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Illustrator to Writer: Judith Rossell and Her Writing Journey

October 23, 2018

Fans of Stella Montgomery will be very pleased that Wakestone Hall has been released this month. Read about how author Judith Rossell started her writing and illustrating career and the books that inspired her as a child.

Words | Judith Rossell

When I was at school, I loved to draw. I drew in the margins of my maths homework, or made funny pictures of the teachers and passed them around the classroom. I liked writing too, but in a different way. Writing was schoolwork, to be handed in and marked. Drawing was always more subversive and more fun.

I did well in science and maths, reasonably well in English, and quite badly in art, and I went on to study Textile Technology at university. Then I worked as a scientist at CSIRO for several years. But I still drew for fun, and I started to get illustration jobs here and there. Comic strips, greetings cards, and real-estate ads. A highlight was designing a label for Darrell Lea. I got to visit the factory in Sydney and I can remember smelling the liquorice from half a suburb away as I trudged along the road from the station. I felt as if I was visiting Willy Wonka.

Eventually, I stopped working, and began illustrating full time. At first, I illustrated educational books for schools, (about rugby, or gardening, or how to play the saxophone). Then school readers, chapter books and picture books. It still seems a bit miraculous that I get paid for something that I would do for fun. Illustrating children’s books is the career I would have chosen for myself when I was a kid, if I’d known it was a possibility. So I feel very lucky.

But what happens when an illustrator starts to have their own ideas? That’s often when illustrators become writers. The first books I wrote were maze books (these are very easy to write, there are so few words and not much of a story). Then I did a TAFE course, with the fabulous Hazel Edwards, and learned a bit more about writing, and I wrote some picture books and short junior novels.

I wrote Withering-by-Sea, the first Stella Montgomery Intrigue, because I am fascinated by Victoriana. I am attracted to the melodrama of Conan Doyle and Wilkie Collins and Rudyard Kipling, stories of orphans and missing diamonds and dark deeds. I began by drawing some pictures, and the image of a girl reading a book, lying hidden behind the ferns of a grand conservatory, gave me the idea for the first scene in my story. Then I asked myself, what happens next?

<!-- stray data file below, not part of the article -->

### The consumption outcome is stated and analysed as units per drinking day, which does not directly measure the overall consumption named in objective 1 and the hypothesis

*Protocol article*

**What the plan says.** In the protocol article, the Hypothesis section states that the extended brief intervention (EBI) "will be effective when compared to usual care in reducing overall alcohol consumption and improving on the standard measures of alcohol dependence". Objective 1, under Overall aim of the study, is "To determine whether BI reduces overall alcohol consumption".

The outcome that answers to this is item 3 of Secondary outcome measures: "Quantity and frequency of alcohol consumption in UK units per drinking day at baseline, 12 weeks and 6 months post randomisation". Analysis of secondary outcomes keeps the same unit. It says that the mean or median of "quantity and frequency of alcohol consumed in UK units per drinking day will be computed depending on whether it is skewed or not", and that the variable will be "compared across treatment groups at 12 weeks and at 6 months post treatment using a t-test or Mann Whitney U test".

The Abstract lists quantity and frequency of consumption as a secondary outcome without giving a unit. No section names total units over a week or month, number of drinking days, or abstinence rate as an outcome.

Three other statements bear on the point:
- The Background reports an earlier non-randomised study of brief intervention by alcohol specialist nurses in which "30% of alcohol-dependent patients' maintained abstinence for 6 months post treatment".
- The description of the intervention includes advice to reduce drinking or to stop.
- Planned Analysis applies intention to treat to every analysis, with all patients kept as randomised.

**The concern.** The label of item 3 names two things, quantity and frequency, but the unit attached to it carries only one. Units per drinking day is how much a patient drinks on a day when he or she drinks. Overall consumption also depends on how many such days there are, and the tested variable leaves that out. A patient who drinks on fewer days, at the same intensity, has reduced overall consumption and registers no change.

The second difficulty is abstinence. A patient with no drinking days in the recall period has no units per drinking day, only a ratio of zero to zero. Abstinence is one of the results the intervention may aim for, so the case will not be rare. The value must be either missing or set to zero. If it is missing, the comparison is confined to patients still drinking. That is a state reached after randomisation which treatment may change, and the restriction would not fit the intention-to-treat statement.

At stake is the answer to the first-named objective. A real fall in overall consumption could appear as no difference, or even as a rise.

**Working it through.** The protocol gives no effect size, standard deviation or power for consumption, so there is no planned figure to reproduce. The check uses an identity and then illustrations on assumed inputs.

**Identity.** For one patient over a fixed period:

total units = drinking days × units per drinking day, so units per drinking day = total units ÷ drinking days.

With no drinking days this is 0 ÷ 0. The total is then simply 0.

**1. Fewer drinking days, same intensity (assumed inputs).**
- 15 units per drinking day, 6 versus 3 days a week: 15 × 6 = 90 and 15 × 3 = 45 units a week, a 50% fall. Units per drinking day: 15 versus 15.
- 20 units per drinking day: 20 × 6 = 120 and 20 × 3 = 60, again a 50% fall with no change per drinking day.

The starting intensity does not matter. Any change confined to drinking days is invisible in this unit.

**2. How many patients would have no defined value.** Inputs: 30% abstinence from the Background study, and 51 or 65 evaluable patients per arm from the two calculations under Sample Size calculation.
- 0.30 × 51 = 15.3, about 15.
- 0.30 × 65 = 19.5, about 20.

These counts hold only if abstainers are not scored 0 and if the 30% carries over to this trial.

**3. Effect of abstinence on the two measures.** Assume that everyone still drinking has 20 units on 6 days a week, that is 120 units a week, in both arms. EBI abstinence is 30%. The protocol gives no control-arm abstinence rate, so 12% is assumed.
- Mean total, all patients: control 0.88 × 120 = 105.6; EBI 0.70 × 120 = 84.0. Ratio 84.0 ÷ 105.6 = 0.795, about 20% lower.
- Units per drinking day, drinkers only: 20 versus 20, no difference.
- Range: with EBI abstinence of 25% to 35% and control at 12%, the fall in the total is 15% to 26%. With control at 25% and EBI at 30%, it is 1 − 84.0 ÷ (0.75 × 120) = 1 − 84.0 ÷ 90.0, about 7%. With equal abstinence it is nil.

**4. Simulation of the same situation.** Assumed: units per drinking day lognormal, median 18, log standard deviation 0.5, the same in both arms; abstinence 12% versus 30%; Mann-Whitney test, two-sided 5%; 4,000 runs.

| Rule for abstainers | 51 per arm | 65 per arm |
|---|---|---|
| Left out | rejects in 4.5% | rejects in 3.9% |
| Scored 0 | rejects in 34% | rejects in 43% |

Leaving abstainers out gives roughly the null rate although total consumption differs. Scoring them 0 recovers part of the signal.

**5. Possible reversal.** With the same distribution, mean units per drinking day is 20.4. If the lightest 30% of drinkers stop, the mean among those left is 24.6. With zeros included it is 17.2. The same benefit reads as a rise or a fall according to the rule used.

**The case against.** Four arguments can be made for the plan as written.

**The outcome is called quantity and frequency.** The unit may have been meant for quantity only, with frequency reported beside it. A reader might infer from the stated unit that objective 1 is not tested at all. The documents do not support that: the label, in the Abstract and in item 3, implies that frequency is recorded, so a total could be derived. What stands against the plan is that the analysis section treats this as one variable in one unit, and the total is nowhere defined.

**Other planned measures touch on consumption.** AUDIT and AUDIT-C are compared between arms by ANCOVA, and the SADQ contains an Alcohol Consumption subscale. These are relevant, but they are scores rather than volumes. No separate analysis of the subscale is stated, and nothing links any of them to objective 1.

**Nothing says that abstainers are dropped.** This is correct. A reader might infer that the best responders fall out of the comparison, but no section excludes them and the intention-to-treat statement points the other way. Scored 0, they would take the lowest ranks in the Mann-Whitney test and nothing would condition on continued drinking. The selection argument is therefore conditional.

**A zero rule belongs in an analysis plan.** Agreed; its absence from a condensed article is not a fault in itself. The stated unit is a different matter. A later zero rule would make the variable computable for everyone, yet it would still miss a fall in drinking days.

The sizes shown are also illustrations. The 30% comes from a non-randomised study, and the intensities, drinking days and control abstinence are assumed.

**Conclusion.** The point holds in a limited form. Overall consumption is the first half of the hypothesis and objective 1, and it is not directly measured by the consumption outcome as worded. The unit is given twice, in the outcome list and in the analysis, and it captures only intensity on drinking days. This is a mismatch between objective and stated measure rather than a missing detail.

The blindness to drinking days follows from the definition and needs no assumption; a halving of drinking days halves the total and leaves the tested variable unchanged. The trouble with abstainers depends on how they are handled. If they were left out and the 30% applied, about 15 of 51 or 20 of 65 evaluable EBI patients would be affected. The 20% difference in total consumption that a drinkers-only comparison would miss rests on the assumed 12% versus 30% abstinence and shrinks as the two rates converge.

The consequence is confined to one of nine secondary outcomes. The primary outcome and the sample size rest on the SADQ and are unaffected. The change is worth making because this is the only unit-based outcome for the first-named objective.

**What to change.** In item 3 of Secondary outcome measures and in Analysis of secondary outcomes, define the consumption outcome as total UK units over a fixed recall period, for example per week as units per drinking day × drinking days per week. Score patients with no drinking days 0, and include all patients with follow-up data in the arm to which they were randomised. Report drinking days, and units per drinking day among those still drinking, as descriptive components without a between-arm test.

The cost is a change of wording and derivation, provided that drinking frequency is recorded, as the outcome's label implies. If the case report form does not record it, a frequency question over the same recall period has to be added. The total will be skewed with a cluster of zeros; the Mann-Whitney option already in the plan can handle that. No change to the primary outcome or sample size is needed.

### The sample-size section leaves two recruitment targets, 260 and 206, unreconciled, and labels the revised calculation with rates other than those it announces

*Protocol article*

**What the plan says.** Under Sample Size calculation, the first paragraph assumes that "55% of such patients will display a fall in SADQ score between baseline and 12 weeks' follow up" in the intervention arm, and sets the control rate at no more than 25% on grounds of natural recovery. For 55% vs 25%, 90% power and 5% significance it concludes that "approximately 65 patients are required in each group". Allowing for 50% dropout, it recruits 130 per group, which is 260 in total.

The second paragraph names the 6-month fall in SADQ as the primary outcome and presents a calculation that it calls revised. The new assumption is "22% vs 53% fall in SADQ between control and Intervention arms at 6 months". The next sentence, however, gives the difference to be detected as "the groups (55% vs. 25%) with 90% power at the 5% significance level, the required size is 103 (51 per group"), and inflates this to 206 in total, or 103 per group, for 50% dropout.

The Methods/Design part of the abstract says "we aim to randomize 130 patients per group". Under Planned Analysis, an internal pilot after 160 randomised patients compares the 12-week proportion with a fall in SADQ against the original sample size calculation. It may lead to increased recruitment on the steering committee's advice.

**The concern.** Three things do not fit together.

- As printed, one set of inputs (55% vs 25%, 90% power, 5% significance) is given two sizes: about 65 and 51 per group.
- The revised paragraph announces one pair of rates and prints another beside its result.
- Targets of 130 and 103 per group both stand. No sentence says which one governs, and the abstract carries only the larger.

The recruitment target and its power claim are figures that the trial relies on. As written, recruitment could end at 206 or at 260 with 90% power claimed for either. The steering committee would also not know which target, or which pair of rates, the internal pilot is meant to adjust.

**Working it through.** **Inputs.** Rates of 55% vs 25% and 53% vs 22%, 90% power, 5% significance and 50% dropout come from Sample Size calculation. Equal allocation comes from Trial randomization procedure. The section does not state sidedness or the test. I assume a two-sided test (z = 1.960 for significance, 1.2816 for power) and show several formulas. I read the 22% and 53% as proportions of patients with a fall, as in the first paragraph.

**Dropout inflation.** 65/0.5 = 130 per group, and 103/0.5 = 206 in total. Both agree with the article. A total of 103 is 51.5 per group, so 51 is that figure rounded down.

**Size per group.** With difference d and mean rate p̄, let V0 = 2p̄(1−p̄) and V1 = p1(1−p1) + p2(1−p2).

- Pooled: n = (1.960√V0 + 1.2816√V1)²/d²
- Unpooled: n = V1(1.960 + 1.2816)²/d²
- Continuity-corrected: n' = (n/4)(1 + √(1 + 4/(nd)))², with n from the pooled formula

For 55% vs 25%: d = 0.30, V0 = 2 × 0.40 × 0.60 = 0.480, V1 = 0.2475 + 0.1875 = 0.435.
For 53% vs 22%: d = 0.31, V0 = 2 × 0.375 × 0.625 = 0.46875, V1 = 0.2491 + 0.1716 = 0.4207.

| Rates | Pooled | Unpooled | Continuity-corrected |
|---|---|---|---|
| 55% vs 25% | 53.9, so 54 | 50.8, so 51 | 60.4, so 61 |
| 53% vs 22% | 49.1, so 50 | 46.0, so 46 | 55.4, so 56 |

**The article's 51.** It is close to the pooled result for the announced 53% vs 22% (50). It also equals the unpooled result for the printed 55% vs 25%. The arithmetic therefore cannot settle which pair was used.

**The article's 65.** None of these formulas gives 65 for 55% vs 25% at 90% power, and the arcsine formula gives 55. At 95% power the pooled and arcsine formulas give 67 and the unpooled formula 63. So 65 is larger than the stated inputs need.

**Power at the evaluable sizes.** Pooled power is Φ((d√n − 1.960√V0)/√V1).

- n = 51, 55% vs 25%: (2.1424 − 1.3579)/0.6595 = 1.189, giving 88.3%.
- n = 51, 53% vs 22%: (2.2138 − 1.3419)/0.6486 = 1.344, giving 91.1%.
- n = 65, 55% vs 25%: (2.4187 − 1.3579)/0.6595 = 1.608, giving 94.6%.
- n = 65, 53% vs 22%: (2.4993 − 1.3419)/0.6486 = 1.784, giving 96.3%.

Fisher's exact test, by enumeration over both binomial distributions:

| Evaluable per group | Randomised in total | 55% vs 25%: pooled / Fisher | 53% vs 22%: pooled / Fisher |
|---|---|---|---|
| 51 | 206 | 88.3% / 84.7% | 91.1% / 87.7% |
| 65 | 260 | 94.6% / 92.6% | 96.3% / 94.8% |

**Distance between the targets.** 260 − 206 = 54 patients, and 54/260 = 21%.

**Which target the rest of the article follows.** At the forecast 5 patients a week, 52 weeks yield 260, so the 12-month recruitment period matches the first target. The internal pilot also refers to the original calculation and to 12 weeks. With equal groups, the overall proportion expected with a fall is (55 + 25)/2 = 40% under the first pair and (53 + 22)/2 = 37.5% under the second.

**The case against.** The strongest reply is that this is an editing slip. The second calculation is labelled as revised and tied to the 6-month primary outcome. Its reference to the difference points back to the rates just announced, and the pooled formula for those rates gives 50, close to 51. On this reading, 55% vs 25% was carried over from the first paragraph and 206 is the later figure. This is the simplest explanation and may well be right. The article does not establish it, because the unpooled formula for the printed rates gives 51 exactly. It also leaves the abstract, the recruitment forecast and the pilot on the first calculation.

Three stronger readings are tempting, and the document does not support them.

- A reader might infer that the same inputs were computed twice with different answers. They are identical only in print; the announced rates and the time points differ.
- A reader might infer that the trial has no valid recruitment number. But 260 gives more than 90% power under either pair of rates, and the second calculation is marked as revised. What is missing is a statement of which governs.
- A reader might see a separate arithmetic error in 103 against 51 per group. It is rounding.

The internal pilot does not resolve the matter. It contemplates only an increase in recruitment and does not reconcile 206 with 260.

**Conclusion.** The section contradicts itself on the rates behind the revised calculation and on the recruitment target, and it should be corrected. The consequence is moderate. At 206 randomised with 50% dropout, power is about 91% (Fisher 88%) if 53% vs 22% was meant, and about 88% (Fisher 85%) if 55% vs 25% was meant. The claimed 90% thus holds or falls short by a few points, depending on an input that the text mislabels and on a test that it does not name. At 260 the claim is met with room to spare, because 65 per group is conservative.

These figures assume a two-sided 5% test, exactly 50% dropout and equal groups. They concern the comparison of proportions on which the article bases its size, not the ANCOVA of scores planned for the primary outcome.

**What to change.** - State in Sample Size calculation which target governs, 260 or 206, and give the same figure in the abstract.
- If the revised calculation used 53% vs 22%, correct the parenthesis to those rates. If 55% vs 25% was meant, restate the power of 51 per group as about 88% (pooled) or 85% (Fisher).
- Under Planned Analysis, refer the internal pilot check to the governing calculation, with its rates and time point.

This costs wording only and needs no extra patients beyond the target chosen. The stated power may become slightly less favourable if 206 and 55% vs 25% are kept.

I’m not a good planner, and so writing, for me, is always a bit agonising, because without knowing where the story is going, there’s always the fear that I will not actually make it to the end. But I keep going, because I believe in the characters, and I want to discover what happens to them. The quote I like best about writing is from the American novelist E. L. Doctorow: ‘Writing is like driving at night in the fog. You can only see as far as your headlights, but you can make the whole trip that way.

What I read when I was a kid.

When I was a kid, I loved reading. When I was very young, we didn’t have a TV (which was dreadful!), but I have very clear memories of visiting the local library and coming home with a stack of books. And we had a generous aunt in England who used to send us books for our birthdays and Christmas, which was exciting. Here are some of the books that I loved, and read again and again.

The Wolves of Willoughby Chase by Joan Aiken

The Lion, the Witch and the Wardrobe by C.S. Lewis

Ajax the Warrior Mary by Elwyn Patchett

Charlie and the Chocolate Factory by Roald Dahl

McBroom’s Wonderful One-Acre Farm by Sid Fleischman

Swallows and Amazons by Arthur Ransome

Five on a Treasure Island by Enid Blyton

Asterix Goscinny and Uderzo

Purchase a copy of Wakestone Hall | Read our review | Read an extract

Judith Rossell is the multi-award-winning, Australian author-illustrator of the bestselling Stella Montgomery series (Withering-by-SeaWormwood MireA Garden of Lilies and Wakestone Hall). Before beginning her career in children’s books, Judith worked as a government scientist (not a mad scientist, a normal kind of scientist) and also for a cotton-spinning company (that made threads for T-shirts and denim jeans and mops and teabag strings). Judith has written thirteen books and illustrated more than eighty, and her work has been published in the US, UK and has been translated into more than twenty languages. Judith lives in Melbourne, Australia with a cat the size of a walrus.

 


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